South Sudan-UK

UK troops to South Sudan raise fresh hopes of an end to conflict

South Sudanese people living in the north of Sudan listen as South Sudan rebel leader Riek Machar talks during a news conference in Khartoum,  September 18, 2015.
South Sudanese people living in the north of Sudan listen as South Sudan rebel leader Riek Machar talks during a news conference in Khartoum, September 18, 2015. REUTERS/Mohamed Nureldin Abdallah

Britain is to send up to 300 troops to South Sudan to try and bring the desperate security situation under control. Fighting continues to spread despite a peace deal being signed last month. The United Nations warns that the situation has gotten worse since the August agreement.  


For Britain's Prime minister David Cameron, the purpose of military deployment is to curb illegal migration from countries like South Sudan to Britain.

That can only happen if there is stability, which is why the UK Premier has faced off opposition from Labour back benchers to push ahead with his plans.

Downing Street however insists that the 300 troops will not play a front-line role in South Sudan's conflict but would help with training and logistics support, it said on Monday ahead of a UN General Assembly summit.

In South Sudan, the news received a warm welcome.

"It can only help us," said Charles Rehan Surur, Managing Editor at Juba Post, who insists other countries should take a leaf out of the UK's book.

"It can only foster confidence between the government and rebels. If countries come to help us like this, it will foster peace. We want the international community to work with both sides, to talk with them and work with them."

What Surur forgets is that the two sides aren't working together at all. August's peace agreement is the eigth in a protracted conflict that is fast entering its second year. All peace deals thus far have been violated. The United Nations claims by both sides.

The UN says that the situation has actually gotten worse since the peace deal was signed, suggesting that talks may be doing more harm than good.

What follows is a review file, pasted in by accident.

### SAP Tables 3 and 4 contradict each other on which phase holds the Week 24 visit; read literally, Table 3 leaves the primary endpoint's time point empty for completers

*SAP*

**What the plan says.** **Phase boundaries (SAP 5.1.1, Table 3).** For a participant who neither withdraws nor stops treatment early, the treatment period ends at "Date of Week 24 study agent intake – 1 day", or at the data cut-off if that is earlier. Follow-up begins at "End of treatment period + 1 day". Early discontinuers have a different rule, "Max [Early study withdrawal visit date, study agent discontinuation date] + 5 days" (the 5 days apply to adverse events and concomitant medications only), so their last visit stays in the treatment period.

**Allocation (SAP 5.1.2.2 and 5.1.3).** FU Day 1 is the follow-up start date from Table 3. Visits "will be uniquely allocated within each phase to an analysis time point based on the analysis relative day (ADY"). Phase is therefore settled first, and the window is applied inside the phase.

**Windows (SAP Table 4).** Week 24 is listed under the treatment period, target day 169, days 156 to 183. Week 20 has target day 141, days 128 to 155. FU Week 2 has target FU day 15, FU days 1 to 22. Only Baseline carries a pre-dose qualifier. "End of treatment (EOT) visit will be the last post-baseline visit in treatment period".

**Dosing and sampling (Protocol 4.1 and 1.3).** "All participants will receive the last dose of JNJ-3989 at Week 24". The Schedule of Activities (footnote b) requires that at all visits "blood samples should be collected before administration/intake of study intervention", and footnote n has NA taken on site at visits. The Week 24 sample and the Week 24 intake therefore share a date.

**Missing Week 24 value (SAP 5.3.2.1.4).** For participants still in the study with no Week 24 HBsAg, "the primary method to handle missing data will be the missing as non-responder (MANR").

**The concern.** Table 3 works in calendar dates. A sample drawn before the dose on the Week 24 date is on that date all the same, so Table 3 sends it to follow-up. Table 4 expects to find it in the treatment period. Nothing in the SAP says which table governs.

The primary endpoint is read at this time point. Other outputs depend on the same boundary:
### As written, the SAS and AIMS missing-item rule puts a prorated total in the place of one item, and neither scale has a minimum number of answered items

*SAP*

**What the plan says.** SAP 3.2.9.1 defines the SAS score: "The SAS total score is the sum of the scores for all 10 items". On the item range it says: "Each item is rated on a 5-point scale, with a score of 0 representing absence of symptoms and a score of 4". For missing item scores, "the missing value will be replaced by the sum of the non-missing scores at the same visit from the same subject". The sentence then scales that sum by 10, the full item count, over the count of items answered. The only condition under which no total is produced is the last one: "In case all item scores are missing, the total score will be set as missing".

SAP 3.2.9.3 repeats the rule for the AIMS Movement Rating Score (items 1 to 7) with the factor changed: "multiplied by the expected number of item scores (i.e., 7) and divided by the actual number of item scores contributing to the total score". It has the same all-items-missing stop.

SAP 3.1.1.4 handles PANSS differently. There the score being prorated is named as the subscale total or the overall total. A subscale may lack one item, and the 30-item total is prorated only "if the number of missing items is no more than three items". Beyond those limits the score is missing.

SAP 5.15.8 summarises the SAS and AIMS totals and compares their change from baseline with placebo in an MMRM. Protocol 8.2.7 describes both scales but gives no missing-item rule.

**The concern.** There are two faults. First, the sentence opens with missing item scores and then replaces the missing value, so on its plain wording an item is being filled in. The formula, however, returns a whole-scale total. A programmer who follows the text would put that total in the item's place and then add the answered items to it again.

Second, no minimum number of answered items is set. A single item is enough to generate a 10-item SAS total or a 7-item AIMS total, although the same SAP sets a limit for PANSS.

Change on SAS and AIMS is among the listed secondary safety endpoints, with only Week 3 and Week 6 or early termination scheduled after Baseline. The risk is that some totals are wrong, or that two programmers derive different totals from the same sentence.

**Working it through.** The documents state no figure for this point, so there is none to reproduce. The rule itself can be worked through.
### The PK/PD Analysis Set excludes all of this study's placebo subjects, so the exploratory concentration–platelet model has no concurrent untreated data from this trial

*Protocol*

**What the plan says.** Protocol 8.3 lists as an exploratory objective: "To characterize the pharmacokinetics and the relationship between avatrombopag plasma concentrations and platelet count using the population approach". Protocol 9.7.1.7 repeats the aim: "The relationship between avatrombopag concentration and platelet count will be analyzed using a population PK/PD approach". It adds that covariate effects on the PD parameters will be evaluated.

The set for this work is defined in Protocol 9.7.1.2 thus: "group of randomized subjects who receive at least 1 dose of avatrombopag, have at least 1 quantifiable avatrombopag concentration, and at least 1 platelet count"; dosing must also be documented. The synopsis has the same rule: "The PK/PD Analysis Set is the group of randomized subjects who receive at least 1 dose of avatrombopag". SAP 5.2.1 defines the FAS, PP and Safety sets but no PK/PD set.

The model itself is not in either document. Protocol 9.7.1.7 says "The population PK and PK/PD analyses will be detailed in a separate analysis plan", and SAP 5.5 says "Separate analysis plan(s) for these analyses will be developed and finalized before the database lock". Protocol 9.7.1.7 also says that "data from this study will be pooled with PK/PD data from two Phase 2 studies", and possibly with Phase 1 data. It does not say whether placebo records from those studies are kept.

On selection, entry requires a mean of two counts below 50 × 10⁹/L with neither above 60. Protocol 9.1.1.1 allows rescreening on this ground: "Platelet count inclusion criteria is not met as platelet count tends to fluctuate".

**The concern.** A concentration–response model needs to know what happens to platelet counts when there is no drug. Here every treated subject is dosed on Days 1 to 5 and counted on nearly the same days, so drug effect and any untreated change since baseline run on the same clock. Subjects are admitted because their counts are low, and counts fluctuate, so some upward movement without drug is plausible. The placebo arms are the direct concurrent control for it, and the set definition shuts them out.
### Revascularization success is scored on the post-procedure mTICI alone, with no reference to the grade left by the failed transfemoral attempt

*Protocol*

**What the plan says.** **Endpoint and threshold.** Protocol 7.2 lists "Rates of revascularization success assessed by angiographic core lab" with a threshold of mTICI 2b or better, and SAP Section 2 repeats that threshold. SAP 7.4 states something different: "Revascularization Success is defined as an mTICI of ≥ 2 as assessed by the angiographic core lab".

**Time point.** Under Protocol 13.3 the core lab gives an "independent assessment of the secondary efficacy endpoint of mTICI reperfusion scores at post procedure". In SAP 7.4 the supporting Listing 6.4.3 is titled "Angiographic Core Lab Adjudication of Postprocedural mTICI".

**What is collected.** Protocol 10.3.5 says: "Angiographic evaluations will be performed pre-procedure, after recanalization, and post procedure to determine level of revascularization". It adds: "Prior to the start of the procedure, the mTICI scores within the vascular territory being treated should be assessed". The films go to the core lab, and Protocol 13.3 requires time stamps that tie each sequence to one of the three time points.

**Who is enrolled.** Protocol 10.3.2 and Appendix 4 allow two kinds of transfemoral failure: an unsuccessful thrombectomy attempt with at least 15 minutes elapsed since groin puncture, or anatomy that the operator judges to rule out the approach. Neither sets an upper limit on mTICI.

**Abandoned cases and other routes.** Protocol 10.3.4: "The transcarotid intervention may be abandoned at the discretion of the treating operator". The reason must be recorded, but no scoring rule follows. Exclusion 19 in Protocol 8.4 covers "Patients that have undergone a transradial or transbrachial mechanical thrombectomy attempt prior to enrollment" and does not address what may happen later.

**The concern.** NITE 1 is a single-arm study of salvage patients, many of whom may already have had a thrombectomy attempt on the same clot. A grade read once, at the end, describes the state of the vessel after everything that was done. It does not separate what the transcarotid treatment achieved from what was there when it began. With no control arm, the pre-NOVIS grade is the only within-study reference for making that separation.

Paul Jacob Kumbo, Director of Information for South Sudan, has turned criticism back at the UN, arguing the organization is pursuing its own ulterior motives.

'The UN has its own agenda. They're supposed to be monitoring both sides, who are committing these violences. It is not the government, the government is there implementing the agreement."

Asked why there was still no lasting peace, Kumbo replied that the forces of vice president Riek Machar were the one's stirring up trouble.

For an idea of what that looks like, RFI spoke to the coordinator for the Humanitarian Council for Refugees in the country's capital Juba, Geoffrey Ladu. He says that people are living in fear.

"No one knows what to expect. UK troops can come to Juba and demilitarize the zone, but no one can predict the security situation."

Under the peace deal, the two sides have up to 90 days to disarm and form a transitional unity government. But few people are convinced.

Speaking from one of the country's refugee camps, Ladu told RFI that robberies were common place and resources few and far between. Two million people have been displaced by the conflict which erupted in 2013. What began as a spat between President Salva Kiir and his vice-president Riek Machar has now become a full-blown civil war, leaving more than 4 million people dependent on food aid.

"If Britain can send troops to South Sudan to help us, they will be more than welcome," Kumbo, the country's Director of Information told RFI. 

He, like many other  South Sudanese are hoping that a military solution will be more effective than stalled diplomacy.

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